The prime minister is targeting June 21 as the date when all social distancing will finally end, after months of isolation for millions.
But before then, schools, pubs and gyms will take turns to reopen their doors as ministers carefully assess infection data and progress of the vaccination programme.
Stages will be set apart by five-week reviews and the government has for the first time set out target dates for when each restriction could be lifted.
Here is what people can expect in the months ahead:
All schools and colleges will return, though face coverings will be mandatory in secondary schools. After-school sports and activities can restart.
University education will continue to be delivered online, however.
Two people can meet for a coffee or picnic as it will be allowed to meet one other from another household outdoors again.
Care home visits indoors will resume, with residents allowed one regular named visitor.
The government’s ‘stay at home’ order will remain in place.
The rule of six on social gathering will return. It will allow six people from up to two households to meet outside or in private gardens.
The ‘stay at home’ advice will be replaced by new guidance to ‘stay local’ where possible. People will still be asked to work at home wherever possible, however, and overseas travel ban in place.
People will be allowed to travel to meet someone but not stay overnight.
Outdoor facilities such as tennis courts, golf courses and basketball courts will reopen.
From April 12
Non-essential retail and personal care businesses, such as hairdressers and nail salons, are expected to reopen.
Pubs and restaurants could reopen but only for outdoor hospitality. There will be no curfew but table service will be compulsory. The rule of having a substantial meal will not return.
Public buildings, including libraries, are expected to reopen from this date.
People can also begin to exercise indoors with the reopening of gyms and swimming pools. Members of the public can only use facilities alone or with people from their household, however.
Driving lessons can resume. Weddings and funerals can resume with guests of up to 30 and wakes can include 15 people.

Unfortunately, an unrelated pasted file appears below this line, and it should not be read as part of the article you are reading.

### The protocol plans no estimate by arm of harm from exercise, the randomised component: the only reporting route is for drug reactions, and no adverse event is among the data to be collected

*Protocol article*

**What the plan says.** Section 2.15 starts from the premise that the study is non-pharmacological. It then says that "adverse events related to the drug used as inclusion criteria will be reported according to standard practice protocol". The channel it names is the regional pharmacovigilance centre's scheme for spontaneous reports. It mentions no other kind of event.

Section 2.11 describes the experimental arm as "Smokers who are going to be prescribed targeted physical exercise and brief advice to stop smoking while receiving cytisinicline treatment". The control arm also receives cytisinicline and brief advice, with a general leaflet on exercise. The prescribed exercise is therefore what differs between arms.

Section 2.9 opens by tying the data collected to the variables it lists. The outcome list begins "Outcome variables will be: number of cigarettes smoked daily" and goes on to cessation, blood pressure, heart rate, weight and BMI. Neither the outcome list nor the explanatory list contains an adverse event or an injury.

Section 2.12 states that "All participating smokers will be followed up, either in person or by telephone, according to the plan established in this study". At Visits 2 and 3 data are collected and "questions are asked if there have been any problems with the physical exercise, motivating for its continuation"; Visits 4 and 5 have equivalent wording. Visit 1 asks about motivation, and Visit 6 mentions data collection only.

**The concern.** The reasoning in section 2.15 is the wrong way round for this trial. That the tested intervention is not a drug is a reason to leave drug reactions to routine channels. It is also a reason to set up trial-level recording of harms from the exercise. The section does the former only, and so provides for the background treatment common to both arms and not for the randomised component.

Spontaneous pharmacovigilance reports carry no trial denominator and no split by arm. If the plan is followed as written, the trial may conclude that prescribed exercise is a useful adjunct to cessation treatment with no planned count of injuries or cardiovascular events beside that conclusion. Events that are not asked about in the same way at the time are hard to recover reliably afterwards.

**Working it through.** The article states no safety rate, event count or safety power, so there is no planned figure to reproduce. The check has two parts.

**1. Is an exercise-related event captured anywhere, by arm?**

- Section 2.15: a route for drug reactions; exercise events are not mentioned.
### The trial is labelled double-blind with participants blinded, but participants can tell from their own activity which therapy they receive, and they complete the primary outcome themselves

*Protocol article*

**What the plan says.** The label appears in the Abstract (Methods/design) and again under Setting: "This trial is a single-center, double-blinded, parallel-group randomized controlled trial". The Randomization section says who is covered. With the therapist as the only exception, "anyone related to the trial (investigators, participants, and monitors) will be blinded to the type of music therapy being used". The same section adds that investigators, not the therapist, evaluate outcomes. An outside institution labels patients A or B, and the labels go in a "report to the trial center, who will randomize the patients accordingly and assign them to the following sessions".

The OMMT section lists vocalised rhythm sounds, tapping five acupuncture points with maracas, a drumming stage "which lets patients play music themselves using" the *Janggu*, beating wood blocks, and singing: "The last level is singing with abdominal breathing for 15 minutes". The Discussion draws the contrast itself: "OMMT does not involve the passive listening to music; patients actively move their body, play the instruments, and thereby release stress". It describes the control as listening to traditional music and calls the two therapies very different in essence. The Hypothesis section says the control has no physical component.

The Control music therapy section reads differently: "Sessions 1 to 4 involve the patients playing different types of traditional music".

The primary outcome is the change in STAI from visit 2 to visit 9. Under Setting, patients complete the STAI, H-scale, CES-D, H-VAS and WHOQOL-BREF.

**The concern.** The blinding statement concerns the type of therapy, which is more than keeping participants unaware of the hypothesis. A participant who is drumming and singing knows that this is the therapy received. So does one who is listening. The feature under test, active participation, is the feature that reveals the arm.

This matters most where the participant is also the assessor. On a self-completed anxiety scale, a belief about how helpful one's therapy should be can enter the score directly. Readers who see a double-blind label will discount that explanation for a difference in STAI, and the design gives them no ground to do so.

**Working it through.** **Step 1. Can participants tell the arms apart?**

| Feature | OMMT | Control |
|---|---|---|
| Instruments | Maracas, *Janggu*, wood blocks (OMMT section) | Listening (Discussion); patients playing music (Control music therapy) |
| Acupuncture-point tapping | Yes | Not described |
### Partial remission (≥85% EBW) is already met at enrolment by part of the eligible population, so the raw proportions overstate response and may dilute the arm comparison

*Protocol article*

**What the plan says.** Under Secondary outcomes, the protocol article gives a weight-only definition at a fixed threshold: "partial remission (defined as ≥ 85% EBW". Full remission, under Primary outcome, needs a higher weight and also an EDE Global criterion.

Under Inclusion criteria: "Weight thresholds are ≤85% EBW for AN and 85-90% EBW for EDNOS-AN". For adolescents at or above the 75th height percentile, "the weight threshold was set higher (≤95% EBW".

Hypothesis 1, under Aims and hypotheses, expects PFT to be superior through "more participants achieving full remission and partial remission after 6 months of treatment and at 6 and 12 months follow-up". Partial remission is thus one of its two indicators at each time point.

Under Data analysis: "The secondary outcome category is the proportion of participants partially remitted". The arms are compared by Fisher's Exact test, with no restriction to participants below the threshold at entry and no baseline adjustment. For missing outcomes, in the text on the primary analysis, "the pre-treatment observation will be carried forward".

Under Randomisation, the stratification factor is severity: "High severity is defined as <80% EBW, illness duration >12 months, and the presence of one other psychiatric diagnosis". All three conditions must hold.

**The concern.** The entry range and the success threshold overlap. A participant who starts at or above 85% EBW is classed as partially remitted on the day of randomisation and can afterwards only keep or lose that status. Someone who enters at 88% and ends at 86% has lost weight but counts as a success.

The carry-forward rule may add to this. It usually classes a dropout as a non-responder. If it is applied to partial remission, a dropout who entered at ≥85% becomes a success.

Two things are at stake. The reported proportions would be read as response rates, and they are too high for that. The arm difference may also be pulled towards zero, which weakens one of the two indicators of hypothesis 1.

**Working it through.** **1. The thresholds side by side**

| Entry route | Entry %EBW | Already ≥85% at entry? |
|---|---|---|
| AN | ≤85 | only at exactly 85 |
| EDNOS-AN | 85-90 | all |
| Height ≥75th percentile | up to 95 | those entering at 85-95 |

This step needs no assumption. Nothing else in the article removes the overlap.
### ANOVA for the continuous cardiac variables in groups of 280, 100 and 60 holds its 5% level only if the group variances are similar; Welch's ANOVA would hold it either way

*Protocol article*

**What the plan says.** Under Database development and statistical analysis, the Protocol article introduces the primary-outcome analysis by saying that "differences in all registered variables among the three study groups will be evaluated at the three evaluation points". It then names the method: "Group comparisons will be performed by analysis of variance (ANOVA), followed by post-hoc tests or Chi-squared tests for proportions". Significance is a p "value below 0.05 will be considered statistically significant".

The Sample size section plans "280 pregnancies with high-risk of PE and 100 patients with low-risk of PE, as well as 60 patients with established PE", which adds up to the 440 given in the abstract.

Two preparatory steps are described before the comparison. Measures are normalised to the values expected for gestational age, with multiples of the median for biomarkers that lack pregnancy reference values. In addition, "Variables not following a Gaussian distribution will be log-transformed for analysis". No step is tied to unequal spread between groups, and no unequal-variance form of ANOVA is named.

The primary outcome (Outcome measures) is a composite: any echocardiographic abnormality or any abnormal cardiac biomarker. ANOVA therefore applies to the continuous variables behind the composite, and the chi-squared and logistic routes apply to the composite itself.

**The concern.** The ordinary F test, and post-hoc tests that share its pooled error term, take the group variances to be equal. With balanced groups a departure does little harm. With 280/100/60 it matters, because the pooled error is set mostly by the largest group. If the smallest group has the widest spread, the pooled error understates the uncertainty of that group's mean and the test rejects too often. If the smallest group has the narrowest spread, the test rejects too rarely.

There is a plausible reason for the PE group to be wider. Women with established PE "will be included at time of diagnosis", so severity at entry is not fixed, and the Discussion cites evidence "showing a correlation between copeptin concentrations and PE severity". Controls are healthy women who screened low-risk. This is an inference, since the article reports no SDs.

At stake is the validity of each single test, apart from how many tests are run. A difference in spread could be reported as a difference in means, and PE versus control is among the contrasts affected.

People can stay in self-contained holiday lets or camp sites where facilities are not shared, but only with members of your own household.
From May 17
Pubs and restaurants can begin hosting people indoors.
Gatherings outdoors will be allowed for up to 30 people.
The rule of six/group comprised of two households will also be extended to include indoor settings.
Overnight stays will be permitted. Hotels and museums can reopen.
There will also be new rules on entertainment venues, such as cinemas and theatre, and indoor sports venues.
Indoors venues can host 1,000 people or be half full, whichever number is lower. Outdoors, there will be a maximum capacity of 4,000, or half full whichever is lower.
For larger football stadiums, such as Wembley, the crowd can be as large as 10,000 or the venue be a quarter full.
Exercising indoors in larger groups will be allowed, so, for example, exercise classes can resume.
Restrictions on international travel will also be reviewed, raising hopes that foreign holidays will be possible from May 17.
The government is aiming to remove legal limits on social contact, including all limits on weddings and life events.
Unlike last summer, nightclubs will be expected to reopen.
A review examining social distancing requirements – including hugs with friends and relatives – the use of face masks and requirements to work from home, will also be published by June 21.
Johnson has also announced a review into whether people should be able to show if they have had a Covid-19 vaccine or a negative test.
Ministers will also consider whether a domestic ‘vaccine passport’ or ‘Covid status certification’ could help reopen the economy sooner.
All of the measures will be put to a Commons vote before the House rises for Easter in late March.
How will the government decide what to unlock and when?
Ministers will review the data over the course of four weeks and use four tests to decide if lifting restrictions is safe.
The tests are that the vaccine programme “continues successfully”, that there is evidence jabs are “sufficiently effective in reducing hospitalisations and deaths”, that Infection rates “do not risk a surge in hospitalisations which would put unsustainable pressure on the NHS”, and that the government has no fears over no variants.
Editor’s note: This article originally said museums will reopen in stage two from April 12. It has now been corrected to make clear museums will not reopen until stage three on May 17 at the earliest, after the government provided updated information.